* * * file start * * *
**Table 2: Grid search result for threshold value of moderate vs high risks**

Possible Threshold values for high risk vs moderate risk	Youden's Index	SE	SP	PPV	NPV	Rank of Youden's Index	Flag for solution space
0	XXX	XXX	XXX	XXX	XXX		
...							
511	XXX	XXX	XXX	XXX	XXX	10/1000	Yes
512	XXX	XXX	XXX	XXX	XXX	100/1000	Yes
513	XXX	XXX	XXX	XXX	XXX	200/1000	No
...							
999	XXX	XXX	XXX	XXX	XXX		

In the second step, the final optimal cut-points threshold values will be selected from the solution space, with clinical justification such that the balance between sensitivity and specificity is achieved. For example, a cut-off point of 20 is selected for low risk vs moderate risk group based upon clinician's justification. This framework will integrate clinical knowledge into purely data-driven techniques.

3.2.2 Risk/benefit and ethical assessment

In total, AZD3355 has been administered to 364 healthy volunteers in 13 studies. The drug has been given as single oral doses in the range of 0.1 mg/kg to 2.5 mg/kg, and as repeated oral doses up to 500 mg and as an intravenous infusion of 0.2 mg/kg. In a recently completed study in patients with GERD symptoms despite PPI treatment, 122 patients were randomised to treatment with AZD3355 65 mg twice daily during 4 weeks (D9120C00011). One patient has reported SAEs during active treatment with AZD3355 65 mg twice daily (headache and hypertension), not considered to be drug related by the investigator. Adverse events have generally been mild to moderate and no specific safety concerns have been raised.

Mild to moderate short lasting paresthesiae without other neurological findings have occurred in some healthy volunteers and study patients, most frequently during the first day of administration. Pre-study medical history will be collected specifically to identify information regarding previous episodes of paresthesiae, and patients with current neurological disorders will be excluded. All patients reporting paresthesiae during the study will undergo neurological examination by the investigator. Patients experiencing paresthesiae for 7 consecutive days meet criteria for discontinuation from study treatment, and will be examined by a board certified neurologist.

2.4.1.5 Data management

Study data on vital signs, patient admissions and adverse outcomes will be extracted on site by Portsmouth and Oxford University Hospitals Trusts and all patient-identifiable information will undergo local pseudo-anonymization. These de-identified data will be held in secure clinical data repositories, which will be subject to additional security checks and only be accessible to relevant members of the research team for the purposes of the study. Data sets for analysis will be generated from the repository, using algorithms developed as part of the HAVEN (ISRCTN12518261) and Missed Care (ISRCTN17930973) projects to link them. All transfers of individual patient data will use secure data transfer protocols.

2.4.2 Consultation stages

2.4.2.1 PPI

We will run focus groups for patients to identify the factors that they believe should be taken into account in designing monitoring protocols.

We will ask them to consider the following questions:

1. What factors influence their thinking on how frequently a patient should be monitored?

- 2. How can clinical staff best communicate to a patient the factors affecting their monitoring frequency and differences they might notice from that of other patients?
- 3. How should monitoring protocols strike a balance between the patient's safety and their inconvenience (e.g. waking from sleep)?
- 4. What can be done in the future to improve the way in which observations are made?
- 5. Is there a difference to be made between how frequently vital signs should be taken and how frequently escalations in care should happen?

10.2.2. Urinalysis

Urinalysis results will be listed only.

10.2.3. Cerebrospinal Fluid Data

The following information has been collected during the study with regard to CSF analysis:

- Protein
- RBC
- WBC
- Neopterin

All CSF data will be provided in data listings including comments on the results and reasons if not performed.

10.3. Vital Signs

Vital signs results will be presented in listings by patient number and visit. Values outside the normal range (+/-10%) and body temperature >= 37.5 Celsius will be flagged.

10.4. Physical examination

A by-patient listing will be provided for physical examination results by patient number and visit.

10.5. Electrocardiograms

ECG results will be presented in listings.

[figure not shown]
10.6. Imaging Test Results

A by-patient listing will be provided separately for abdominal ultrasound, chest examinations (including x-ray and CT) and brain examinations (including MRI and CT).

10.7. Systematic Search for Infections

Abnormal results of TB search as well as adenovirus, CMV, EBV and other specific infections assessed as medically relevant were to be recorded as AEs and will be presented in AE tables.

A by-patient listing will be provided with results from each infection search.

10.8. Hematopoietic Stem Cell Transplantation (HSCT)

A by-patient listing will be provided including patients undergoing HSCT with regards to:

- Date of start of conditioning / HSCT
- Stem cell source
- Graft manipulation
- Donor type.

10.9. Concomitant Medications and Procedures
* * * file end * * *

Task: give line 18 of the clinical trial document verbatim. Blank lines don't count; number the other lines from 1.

We will run focus groups for patients to identify the factors that they believe should be taken into account in designing monitoring protocols.